Download or listen to Wrestling with the Word, episode 24: The Holy Trinity, Year B.


Psalm 29

The psalm is a hymn of praise that extols the majesty and glory of God in the midst of the tumult of a storm. Borrowing much imagery and even precise wording from Ugaritic poetry about Baal, the psalmist indicates the enthronement of YHWH over the watery chaos (“the flood”). The psalm summons the divine court  to praise YHWH, not Baal. The age-old majesty becomes the basis for the plea that YHWH render strength and salvation to the people of Israel.


Isaiah 6:1-8

The God whose holiness drives people to their knees acts to forgive sin and to bridge the gulf between people and God.


Those who are judged and then forgiven by the presence of God and his Word, God commissions to be his spokespersons–no matter how difficult and incomprehensible that mission might be.


The historical allusion to the year of Uzziah’s death sets the passage at about 742 B.C.  It was a time of impending disaster on the international scene, for Tiglath-Pileser III, king of the ever-expanding Assyrian Empire, had the kingdoms of Palestine in his sights. Takeover of the whole region by this brilliant military leader was inevitable, and the Assyrians were well known for their brutality and ruthlessness. As Isaiah’s preaching developed, the Assyrian kings were interpreted as Yahweh’s instruments of judgment upon the people of Israel, and so the judgment which this prophet preached, though it was Yahweh’s word and command, would come at the hands of the Assyrians (see especially Isa. 10:5-11).

Key Words

V. 1-2.  yôšēb … melē’îm … ‘ômedîm = “sitting … filling … standing”:  The use of the participles in a vision indicates an ongoing action, something like a glimpse into eternity.

V. 3.  melô’  kol-hā’ārets kebôdô = “the fullness of the whole earth is his glory”:  The literal translation indicates that the whole world somehow manifests the glory of God.

V. 4.  “foundations shook … voice … smoke”:  These characteristics of a volcanic eruption occur throughout the OT (see, e.g., Exod. 19:16-18) as signs of God’s presence.

V. 5.  ‘ôy lî kî-nidmētî = “Woe is me!  For I am done for”:  The reason for his “woe” is the notion that, when a human being looks at God who is “other,” the observer will die.  There exists such a qualitative difference between the transcendent God and sinful humanity that we cannot withstand the encounter (see Exod. 33:20; Judg. 13:22; and the surprise of Jacob that he remained alive at Gen. 32:30).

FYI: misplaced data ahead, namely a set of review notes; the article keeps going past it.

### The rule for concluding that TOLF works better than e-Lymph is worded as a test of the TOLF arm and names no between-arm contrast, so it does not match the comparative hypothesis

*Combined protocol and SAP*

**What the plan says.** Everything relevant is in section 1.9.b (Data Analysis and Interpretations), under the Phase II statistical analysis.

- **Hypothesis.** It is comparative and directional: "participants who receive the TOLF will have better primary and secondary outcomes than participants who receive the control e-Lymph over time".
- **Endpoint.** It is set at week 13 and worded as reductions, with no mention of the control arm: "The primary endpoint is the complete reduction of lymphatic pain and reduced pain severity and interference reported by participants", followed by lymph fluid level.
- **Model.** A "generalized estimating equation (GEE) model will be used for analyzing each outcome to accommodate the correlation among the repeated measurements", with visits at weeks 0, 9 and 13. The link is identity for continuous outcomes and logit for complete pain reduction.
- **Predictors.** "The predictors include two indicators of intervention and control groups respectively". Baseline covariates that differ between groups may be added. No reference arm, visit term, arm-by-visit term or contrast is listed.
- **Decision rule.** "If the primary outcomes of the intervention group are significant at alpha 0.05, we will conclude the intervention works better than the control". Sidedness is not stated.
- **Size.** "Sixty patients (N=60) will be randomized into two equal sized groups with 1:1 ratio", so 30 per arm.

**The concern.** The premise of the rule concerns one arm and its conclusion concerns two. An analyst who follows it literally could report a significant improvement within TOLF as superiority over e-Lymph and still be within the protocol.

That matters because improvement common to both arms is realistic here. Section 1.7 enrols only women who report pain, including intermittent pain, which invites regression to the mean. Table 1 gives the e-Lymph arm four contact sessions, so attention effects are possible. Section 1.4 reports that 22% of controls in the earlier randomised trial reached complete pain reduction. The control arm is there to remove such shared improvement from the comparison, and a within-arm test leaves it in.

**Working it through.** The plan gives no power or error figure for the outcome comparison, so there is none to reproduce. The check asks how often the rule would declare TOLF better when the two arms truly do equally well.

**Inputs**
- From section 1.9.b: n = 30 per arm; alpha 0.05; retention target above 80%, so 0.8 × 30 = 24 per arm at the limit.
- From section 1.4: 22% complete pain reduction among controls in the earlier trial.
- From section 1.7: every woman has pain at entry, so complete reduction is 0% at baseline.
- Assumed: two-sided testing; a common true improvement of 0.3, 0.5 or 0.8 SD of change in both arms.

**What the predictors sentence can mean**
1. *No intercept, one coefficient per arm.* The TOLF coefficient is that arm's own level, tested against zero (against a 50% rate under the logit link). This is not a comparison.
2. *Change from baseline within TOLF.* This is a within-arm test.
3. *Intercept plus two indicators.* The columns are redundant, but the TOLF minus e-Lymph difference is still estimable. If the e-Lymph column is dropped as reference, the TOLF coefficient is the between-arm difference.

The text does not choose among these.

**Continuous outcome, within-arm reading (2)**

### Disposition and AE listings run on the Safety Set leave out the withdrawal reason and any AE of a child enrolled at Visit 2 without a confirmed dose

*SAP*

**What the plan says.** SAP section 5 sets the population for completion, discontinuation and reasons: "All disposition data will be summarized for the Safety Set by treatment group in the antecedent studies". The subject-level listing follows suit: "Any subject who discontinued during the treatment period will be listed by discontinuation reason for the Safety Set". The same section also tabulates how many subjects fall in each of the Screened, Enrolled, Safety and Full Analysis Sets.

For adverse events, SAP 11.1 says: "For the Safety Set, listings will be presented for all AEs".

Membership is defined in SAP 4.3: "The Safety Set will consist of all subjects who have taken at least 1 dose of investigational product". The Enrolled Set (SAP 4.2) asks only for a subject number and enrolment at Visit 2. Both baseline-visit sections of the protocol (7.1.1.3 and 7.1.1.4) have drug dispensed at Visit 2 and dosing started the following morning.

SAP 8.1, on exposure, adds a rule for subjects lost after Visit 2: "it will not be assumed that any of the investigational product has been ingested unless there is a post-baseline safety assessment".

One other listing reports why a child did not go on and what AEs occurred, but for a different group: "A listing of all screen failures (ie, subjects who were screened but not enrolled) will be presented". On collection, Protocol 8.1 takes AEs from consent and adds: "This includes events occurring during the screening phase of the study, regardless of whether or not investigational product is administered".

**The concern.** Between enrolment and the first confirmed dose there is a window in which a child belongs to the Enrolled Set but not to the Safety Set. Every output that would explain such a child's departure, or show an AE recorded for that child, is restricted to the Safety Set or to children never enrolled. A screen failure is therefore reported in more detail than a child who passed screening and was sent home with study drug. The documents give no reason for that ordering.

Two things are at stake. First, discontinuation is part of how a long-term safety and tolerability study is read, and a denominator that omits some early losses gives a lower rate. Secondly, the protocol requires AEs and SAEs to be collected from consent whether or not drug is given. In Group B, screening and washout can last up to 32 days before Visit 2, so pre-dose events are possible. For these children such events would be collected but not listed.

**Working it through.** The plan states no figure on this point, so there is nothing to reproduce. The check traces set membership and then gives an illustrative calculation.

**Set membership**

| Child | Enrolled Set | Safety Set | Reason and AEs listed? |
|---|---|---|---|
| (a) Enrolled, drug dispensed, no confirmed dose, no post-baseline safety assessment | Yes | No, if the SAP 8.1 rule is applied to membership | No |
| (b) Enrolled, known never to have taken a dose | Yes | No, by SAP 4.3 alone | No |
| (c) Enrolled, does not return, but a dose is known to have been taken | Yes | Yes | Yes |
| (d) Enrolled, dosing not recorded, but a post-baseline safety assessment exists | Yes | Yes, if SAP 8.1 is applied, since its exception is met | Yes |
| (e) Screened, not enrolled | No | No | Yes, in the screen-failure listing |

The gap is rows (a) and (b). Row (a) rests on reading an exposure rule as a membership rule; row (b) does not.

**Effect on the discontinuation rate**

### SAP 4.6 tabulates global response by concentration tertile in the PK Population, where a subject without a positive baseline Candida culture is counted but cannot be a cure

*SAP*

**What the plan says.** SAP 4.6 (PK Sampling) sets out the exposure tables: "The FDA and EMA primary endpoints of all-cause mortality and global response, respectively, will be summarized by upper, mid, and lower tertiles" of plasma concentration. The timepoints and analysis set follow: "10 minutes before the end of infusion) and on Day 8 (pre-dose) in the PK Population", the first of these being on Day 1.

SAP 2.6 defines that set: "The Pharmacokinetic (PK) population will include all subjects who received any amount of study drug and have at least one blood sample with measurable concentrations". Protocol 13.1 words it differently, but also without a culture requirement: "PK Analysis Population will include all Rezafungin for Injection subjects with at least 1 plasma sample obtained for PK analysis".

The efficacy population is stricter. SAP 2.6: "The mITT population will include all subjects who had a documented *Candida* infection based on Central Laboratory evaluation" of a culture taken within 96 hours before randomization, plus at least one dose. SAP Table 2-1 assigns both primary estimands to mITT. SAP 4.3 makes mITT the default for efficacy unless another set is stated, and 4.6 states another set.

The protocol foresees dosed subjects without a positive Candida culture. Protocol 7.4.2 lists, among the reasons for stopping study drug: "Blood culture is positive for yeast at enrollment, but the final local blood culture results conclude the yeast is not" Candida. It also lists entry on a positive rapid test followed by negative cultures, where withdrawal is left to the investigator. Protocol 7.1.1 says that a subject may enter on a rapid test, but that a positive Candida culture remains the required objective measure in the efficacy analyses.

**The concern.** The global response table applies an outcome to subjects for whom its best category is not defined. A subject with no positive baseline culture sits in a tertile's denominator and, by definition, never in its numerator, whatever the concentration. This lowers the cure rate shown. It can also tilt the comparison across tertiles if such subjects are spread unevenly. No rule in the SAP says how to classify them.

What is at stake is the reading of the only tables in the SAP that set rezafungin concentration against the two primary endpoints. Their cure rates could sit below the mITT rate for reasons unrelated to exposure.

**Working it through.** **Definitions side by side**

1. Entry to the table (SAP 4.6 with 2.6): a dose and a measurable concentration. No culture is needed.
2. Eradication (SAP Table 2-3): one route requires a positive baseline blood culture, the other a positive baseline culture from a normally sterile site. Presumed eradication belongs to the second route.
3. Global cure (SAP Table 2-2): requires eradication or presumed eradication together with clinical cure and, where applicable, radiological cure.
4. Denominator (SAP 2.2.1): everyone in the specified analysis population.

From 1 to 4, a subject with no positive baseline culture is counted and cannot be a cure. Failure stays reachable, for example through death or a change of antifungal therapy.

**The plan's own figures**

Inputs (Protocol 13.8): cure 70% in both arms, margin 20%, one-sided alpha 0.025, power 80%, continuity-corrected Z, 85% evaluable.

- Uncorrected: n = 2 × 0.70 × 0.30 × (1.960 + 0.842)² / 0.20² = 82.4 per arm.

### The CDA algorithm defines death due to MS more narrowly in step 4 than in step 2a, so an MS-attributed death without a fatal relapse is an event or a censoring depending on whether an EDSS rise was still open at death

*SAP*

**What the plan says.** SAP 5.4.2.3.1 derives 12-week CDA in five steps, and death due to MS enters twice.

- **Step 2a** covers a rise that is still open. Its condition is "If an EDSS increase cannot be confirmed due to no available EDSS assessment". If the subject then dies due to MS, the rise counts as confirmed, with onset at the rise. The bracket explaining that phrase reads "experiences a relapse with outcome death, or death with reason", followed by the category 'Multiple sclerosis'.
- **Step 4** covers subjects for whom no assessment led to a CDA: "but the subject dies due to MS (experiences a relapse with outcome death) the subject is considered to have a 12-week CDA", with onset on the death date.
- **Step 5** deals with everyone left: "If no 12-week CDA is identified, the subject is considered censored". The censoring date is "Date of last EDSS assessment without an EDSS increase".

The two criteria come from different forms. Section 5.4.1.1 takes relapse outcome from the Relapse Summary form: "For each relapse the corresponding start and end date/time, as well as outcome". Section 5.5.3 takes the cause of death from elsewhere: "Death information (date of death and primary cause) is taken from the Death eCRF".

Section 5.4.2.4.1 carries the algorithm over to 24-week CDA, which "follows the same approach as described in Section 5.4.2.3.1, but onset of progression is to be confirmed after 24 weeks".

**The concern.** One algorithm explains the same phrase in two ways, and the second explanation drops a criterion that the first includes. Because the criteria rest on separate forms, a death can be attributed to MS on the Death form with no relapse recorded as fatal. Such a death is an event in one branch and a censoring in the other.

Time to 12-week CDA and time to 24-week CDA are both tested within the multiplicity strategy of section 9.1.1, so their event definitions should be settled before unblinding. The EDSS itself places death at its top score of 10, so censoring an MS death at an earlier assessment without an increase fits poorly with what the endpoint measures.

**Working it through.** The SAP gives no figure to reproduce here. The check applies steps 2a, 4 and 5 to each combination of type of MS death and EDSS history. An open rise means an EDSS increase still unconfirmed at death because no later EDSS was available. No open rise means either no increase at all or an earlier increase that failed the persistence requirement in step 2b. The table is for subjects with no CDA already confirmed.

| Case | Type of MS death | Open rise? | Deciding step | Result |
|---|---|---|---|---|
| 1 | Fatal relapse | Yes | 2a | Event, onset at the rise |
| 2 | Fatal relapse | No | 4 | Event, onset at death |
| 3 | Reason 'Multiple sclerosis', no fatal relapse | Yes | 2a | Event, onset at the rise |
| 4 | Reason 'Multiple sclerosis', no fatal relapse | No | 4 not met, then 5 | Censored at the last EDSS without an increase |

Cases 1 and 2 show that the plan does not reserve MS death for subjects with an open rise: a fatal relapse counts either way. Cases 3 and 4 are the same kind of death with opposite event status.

V. 8.  hinenî šelachēnî = “Here I am.  Send me”:  The response “Here I am” is identical to that of others who are summoned by God to fulfill a particular task. cf. Abraham at Gen. 22:1; Moses at Exod. 3:4; Samuel at 1 Sam. 3:2ff. In the other cases, the addressee is called by name.


Romans 8:12-17

Having been given our identity as children of God because of Christ, we are privileged to call God Abba, provided we suffer with Christ so that we might be glorified with him as well.


Since the beginning of this chapter, Paul has been making the distinction between life in the flesh and life in the Spirit. The chapter, in fact, begins with the announcement that “there is no condemnation for those who are in Christ Jesus” (v. 1). That freedom won by Christ Jesus is thus freedom from the law of sin and death, and the newly won freedom of life in the Spirit is life and peace.

Key Words

V. 14. hosoi gar pneumatic theou agontai, houtoi huioi theou eisin = “For all who are led by the Spirit of God are children of God”: At Galatians 5:18 Paul uses this expression “led by the Spirit” to describe those who are not under the power of the law and whose lives are not directed by the “works of the flesh.”  Living by and in “the Spirit” defines Christians as “children of God.” Paul uses “children of God” again at v. 19 where their appearance lies in the future, and so we “wait for adoption” (v. 23).

V. 15.  abba ho patēr = “Abba the Father”:  These are the words Jesus uses for God in his prayer in Gethsemane (Mark 14:36). At Gal. 4:6 Paul indicates that because God has sent the Spirit of his Son into our hearts we can call God “Abba! Father,” and doing so, makes us “children of God” (v. 16). That statement indicates that calling God “Abba Father” is an expression of praise by Christians, that is, a response to God’s action in Christ. The future adoption enables us here and now to live as God’s children, and in calling God Abba we can access here and now the peace of God defined at 5:1.